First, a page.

Time for Self Reflection? Exploring Developments in Animals' Abilities to Demonstrate Self-Awareness

The mirror test isn’t the only way to test for self-awareness—but thinking about the kind of mirror can make a difference to results. 

Chimpanzees using large and small mirrors in the mirror test
Chimpanzees exploring mirror reflections using large and handheld mirrors respectively. Reproduced from Kopp et al. 2021 under Creative Commons 3.0 License.   

By John Binks and Lucie Mellish

Theory of Mind (ToM) is the term used to describe the cognitive ability to understand that others around you are their own separate agents that have thoughts, beliefs, or desires that can differ from your own (Premack and Woodruff, 1978; Reznikova, 2007). Previously thought to be an ability unique to humans, the question of whether non-human animal species possess this understanding has gained interest in recent decades (Penn and Povinelli, 2007). 

This question is significant because ToM abilities suggest that animals may have greater awareness of the world around them and have sensitivities towards their environment. Animals with a deeper understanding of their environment and the events that occur within it may be more able to have subjective experiences, such as taking interest in feeling pleasure or avoiding suffering. This may lead to their human caretakers placing greater value on these animals’ welfare and striving to improve interactions in captive settings. 

For example, as great apes are often considered cognitively advanced and have demonstrated characteristics analogous with ToM, they are protected from use in regulated scientific research in the UK. Additionally, discovering which animals share this ability with humans may help us better understand how our own intelligence evolved.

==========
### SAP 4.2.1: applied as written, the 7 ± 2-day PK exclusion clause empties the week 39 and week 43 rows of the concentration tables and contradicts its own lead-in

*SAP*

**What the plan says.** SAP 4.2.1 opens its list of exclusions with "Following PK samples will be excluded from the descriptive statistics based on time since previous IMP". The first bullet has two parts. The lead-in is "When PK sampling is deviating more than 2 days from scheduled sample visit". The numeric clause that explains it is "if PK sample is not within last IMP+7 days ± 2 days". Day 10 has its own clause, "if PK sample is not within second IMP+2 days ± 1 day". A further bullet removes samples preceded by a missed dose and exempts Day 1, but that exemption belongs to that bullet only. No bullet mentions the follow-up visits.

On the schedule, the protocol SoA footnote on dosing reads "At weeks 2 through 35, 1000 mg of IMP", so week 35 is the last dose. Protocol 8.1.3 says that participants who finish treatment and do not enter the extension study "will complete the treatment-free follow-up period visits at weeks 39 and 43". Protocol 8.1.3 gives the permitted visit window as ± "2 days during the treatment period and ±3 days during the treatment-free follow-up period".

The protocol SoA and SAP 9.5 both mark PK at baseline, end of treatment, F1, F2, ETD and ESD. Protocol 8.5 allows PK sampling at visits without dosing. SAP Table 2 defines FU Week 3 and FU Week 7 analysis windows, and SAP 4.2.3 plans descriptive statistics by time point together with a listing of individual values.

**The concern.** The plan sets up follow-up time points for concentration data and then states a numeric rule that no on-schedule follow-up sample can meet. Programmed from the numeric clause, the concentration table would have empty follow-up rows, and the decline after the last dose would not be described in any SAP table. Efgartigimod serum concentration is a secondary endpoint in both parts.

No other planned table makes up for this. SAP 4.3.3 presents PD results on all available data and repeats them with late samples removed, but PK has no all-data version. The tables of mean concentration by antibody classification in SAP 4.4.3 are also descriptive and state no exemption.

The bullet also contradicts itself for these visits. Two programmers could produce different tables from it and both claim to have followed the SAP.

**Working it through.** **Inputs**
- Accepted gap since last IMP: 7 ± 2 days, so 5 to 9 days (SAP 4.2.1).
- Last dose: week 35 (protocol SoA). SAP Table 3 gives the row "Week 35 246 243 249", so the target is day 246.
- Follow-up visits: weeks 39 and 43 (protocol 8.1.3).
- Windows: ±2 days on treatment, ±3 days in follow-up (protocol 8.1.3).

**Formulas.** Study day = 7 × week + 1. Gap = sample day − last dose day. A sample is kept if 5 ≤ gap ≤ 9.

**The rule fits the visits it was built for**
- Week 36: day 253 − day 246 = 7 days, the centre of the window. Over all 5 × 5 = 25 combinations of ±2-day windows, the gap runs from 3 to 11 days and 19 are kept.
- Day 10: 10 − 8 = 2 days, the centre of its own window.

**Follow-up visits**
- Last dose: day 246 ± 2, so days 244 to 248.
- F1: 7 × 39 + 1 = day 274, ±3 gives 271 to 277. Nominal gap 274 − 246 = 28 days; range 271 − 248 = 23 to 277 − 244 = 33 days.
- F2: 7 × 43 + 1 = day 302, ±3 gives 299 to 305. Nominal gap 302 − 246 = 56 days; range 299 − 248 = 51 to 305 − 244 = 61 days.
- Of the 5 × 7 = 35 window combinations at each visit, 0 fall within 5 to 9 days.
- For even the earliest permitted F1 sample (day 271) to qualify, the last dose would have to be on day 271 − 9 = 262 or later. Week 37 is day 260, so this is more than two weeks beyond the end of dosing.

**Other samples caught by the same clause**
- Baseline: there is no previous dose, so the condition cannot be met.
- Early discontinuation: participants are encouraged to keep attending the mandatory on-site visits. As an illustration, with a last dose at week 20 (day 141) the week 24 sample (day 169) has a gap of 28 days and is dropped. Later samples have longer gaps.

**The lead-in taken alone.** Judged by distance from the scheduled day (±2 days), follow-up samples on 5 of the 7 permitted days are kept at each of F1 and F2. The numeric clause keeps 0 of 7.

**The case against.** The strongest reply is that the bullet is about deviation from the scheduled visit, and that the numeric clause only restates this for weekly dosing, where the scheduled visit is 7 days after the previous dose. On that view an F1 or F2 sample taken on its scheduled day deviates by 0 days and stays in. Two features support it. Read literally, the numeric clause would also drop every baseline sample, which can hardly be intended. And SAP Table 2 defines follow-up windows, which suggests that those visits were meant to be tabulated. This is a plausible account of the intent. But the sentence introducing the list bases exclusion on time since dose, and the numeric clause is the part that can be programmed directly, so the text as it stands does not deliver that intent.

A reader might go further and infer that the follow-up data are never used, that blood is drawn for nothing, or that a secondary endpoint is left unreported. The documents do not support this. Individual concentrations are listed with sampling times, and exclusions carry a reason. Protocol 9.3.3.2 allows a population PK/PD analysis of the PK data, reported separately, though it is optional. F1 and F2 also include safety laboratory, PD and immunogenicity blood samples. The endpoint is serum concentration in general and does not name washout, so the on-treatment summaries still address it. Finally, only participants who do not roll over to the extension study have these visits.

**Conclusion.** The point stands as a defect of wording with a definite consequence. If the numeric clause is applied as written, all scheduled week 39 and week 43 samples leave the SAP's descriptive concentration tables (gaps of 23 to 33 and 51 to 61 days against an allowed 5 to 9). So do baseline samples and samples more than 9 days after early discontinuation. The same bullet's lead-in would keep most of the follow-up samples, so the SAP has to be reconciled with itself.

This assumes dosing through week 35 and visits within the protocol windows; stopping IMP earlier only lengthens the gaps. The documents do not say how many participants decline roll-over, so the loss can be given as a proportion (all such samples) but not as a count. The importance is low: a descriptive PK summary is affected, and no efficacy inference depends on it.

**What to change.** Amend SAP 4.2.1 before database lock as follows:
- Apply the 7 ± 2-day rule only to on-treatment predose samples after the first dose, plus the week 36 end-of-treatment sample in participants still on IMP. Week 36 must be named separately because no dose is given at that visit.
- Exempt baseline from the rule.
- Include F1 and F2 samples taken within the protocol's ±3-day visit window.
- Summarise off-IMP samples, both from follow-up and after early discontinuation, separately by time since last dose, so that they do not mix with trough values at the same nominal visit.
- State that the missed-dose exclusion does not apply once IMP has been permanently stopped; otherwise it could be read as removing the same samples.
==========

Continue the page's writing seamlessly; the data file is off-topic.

One approach used to investigate ToM in animals is to test for self-awareness. If an animal can understand that other individuals have their own thoughts, beliefs, or desires, then they should be able to understand the same concept in themselves. 

One way to test for self-awareness in non-human animals is to explore whether they can recognise themselves in front of a reflective mirror. If they can demonstrate self-directed behaviours specifically in front of a reflection, then it is possible they possess some understanding of themselves as individuals. 

This approach is traditionally taken through a mark test, wherein a mark (e.g. coloured dye or sticker) is placed on the animal’s body without them being aware (e.g. during anaesthetic or routine physical interaction). The mark is usually placed in an area of the body that the animal could not normally see without the aid of a reflective mirror. If the animal tries to remove the mark from their body only when using the mirror, then they are often considered to understand that the reflection is of themselves and therefore might possess self-awareness. 

"They held the smaller mirrors in different angles, close to and around their face and body, often making face or body movements"

Animals typically considered to be intelligent, such as elephants (Elephas maximus) and crows (Corvus splendens) have been seen to pass this test (Plotnik, de Waal, and Reiss, 2006; Buniyaadi, Taufique, and Kumar, 2019), whereas others such as long-tailed macaques (Macaca fascicularis) and cotton-top tamarins (Saguinus Oedipus) have failed, instead reacting to reflections with continued social behaviours as if they were looking at a conspecific (Gallup, 1977; Hauser et al. 2001). 

However, findings in this area are often conflicted due to constraints around the approaches used. For example, some crow species (Corvus corone) that are considered to possess advanced cognitive abilities and show interest in mirrors have previously failed the mark test (Vanhooland, Bugnyar and Massen, 2020), however their failure may not be due to a lack of self-awareness but rather because they lack motivation to remove the mark. Human infants with no previous experience of mirrors and congenitally blind adults who have had their sight surgically restored both initially respond to reflections as if they are looking at someone else (von Senden, 1960; Povinelli et al. 1993). 

It is therefore possible that animals would benefit from prolonged exposure to mirror reflections to develop their familiarity over time. There may also be issues with ecological saliency wherein birds, such as Clark’s nutcrackers (Nucifraga columbiana), which are familiar with more natural distorted forms of reflection (e.g. standing water), respond better in mirror tests to blurred reflections than standard reflections (Clary and Kelly, 2016). 

Similarly, dogs (Canis familiaris) often fail the conventional mirror test of self-recognition, yet have been reported to show more investigative interest in odorous urine samples during modified tests that instead allow them to utilise their keen sense of smell and high motivation to identify themselves and conspecifics through olfaction (Horowitz, 2017).